AN:  Several things. Part of the magic of Twain is that you feel like you’re reading this fun, silly, funny, almost frivolous thing, but the truth is it has so much substance that’s buried right underneath amazing dialogue and buffoonish characters. It’s like Twain is playing a trick on you. I feel like that’s what gives it this lasting power. Even as a child you realize it’s not frivolous. Even as a child, it has an impact. But some of the stuff is just natural; he set up a world where you have Tom Sawyer, who’s always coming across as the good kid but you know he’s up to stuff—

DT:  Like winning the Bible with other people’s tickets—

AN: —and as the good kid sitting there on the shag carpet, I’m daydreaming about being a rapscallion. Someone asked me if I related more to Tom or Huck, and I said, “I must be Tom, because I feel like I want to be Huck.” I feel like that’s what makes somebody a Tom. If you want to be Huckleberry Finn, it means you’re probably a Tom Sawyer.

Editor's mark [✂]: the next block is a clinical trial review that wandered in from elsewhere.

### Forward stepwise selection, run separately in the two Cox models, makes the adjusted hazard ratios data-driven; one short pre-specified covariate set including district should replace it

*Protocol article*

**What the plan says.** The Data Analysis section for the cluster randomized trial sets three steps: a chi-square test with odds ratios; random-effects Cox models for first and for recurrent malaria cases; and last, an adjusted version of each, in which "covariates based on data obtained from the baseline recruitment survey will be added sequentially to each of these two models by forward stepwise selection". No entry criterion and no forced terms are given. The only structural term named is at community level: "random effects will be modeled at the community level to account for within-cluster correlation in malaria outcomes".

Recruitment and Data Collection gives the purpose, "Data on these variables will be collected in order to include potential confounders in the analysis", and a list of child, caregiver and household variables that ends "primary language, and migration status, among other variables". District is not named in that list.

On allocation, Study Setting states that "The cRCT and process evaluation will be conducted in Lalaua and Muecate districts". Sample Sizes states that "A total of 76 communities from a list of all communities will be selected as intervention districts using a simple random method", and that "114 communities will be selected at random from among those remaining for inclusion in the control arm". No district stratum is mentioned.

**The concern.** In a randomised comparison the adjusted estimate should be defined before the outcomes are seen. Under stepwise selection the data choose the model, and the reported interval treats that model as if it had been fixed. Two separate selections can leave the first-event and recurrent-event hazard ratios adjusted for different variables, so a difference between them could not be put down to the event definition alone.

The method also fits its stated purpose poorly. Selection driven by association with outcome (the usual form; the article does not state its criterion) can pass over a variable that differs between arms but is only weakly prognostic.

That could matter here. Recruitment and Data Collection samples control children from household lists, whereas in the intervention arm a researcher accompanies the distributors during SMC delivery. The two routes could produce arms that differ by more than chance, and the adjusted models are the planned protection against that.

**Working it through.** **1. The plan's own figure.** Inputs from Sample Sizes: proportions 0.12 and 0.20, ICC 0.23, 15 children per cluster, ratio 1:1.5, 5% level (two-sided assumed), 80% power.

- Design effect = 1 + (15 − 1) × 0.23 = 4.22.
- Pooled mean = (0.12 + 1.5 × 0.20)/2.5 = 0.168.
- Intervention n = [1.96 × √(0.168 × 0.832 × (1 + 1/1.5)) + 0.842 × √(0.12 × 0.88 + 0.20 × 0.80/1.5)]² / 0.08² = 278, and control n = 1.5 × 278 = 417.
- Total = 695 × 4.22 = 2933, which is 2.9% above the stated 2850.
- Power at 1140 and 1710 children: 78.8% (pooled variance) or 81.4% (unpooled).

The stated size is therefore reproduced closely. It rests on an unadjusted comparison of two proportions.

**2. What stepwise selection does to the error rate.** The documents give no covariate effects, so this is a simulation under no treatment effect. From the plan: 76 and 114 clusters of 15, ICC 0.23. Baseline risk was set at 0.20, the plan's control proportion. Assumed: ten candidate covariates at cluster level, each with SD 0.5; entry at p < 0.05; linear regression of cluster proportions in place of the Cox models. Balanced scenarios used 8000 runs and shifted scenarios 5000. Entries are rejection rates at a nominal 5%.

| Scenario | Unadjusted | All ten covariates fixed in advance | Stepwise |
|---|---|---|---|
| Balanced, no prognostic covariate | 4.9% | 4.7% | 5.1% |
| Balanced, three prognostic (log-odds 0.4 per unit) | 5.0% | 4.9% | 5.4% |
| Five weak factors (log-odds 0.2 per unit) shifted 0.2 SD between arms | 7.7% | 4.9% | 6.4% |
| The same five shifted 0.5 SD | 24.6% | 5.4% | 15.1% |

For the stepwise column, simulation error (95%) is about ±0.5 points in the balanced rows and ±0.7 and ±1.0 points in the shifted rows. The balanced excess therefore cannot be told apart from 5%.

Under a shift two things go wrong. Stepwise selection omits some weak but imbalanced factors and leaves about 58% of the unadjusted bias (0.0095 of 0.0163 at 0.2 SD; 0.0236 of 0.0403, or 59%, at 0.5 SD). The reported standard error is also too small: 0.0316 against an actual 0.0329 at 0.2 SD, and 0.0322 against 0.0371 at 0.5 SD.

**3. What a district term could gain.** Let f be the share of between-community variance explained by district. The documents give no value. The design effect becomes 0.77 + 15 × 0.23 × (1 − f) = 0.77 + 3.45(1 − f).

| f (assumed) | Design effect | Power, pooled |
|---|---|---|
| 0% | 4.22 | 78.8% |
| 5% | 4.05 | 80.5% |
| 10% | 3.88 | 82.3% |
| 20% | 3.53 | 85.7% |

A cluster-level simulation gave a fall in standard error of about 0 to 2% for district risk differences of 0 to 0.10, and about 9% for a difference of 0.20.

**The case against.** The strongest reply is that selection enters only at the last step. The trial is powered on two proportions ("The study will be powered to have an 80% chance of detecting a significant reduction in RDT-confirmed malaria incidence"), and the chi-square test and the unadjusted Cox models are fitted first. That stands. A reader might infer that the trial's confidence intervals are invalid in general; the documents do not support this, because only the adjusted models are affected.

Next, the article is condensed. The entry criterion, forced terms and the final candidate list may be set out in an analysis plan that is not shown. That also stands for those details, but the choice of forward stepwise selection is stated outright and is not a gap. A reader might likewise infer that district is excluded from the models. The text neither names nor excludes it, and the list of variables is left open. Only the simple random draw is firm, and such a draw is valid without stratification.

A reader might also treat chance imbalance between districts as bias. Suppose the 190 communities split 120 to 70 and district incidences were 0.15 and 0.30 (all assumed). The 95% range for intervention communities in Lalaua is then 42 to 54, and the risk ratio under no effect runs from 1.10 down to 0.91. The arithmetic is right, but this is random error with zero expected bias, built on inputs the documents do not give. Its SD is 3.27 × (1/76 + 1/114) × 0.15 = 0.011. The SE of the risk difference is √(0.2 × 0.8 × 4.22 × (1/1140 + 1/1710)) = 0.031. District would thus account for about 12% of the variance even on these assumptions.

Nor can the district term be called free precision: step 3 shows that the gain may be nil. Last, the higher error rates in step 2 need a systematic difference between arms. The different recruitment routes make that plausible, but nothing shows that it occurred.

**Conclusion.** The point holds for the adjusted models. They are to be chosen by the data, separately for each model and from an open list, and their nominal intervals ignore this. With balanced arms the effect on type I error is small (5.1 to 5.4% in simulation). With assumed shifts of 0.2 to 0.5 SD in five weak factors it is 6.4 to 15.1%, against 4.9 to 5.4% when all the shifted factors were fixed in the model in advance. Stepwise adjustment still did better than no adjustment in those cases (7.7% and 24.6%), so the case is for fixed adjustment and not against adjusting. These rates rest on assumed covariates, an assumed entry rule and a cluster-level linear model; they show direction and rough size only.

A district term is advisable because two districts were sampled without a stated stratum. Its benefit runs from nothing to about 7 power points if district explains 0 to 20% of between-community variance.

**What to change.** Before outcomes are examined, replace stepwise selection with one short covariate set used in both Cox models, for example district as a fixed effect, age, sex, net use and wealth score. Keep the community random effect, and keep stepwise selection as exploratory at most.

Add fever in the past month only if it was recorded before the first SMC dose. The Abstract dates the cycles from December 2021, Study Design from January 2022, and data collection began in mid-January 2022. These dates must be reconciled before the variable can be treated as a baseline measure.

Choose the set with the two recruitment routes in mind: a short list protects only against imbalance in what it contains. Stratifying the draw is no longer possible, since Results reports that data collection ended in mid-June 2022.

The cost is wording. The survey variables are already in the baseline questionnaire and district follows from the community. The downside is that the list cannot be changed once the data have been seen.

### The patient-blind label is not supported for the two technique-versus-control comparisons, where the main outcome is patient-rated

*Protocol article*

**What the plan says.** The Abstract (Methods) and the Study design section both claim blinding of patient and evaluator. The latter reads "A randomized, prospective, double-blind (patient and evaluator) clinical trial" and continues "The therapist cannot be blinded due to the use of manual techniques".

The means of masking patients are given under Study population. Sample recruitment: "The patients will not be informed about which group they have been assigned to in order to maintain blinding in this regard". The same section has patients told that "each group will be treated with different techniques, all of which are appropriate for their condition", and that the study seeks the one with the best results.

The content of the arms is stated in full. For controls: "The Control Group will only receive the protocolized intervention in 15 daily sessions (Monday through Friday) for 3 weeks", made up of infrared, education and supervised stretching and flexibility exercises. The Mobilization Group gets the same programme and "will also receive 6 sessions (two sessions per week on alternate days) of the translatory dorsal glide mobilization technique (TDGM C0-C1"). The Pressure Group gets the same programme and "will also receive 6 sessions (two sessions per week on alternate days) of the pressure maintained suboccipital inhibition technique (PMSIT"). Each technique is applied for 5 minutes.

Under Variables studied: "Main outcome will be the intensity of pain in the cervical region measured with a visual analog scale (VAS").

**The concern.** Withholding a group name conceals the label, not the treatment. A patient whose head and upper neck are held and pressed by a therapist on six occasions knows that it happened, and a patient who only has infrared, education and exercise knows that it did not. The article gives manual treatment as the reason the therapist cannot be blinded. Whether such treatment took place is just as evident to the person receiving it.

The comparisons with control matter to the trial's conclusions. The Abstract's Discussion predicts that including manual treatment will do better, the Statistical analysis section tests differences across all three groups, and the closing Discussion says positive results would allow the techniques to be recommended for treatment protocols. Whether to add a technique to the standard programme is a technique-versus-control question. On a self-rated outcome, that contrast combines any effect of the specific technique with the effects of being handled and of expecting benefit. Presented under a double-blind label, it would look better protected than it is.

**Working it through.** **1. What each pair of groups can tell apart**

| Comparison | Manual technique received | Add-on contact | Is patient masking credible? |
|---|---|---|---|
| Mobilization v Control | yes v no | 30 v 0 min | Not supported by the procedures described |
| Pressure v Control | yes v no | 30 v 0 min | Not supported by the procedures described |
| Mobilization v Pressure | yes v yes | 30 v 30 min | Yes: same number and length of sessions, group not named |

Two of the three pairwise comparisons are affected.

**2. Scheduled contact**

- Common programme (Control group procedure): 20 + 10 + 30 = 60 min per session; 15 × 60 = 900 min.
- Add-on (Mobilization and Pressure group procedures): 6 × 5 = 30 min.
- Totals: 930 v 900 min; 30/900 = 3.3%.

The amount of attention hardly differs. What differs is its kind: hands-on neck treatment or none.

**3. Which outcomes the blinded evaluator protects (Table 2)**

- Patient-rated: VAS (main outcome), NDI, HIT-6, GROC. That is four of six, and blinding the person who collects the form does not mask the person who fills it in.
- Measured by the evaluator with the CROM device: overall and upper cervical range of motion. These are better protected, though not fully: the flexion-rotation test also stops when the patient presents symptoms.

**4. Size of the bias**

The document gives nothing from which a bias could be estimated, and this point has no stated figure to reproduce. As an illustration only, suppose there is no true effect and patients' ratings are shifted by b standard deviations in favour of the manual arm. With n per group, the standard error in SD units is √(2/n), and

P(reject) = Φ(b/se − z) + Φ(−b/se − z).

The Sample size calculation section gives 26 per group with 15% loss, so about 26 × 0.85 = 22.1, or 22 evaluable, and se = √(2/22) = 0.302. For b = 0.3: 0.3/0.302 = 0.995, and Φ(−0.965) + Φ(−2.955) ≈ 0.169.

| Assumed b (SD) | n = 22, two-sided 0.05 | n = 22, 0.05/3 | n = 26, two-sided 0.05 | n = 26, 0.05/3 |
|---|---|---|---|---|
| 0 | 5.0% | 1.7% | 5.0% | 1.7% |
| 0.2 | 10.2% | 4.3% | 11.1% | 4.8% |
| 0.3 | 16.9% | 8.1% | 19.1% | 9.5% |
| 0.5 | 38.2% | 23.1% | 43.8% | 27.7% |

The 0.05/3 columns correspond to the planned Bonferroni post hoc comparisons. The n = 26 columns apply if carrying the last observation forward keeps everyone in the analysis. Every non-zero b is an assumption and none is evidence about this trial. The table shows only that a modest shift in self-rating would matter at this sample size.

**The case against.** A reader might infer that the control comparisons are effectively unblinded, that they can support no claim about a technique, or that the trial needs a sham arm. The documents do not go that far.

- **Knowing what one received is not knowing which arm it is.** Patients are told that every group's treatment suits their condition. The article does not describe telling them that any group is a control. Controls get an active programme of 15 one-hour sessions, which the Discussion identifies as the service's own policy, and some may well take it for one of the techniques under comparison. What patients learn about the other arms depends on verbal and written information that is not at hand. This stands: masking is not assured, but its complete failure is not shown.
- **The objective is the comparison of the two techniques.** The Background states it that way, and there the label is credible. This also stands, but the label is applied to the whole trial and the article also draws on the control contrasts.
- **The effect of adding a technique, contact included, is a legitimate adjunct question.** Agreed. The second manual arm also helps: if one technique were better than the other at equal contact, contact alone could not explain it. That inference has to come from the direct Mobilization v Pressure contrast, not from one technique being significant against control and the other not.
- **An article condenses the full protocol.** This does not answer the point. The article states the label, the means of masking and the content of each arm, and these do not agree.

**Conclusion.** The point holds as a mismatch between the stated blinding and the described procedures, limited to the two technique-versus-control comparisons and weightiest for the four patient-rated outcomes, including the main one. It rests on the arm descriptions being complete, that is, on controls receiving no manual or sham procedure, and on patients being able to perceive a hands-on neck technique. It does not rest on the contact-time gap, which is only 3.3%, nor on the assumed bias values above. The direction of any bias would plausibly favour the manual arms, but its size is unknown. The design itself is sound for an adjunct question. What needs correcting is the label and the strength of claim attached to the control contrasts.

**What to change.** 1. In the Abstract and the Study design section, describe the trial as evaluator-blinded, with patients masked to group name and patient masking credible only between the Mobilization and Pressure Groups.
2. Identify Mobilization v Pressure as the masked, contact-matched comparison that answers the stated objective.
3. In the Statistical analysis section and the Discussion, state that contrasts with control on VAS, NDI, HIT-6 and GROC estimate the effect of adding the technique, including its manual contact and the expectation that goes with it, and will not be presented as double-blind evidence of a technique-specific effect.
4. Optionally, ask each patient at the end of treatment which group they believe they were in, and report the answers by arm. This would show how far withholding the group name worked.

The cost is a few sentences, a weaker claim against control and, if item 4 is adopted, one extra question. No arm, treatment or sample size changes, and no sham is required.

DT:  But Huckleberry Finn wanted to be Tom.

AN:  Exactly. That’s the crazy thing about it.

 

DT:  Kyle, what attracted you to the project?

KG:  The script was like nothing I had ever read before. The tone was so strange, and the characters were so funny. I thought, ‘How is this ever going to work?’ Then, when I walked into the audition room and heard Adam bring it to life, I thought, ‘Oh, this is the movie they’re going to make.’ It all came together as we started shooting and we got the band of robbers together and I saw Injun Joe for the first time. It was just as fun as I wanted it to be.  It was cops and robbers. I had to make a choice between doing this and another movie. I said, “I want to play cops and robbers for a month. I want to run around and be Huck Finn.”

DT:  Did you walk into the audition familiar with Twain?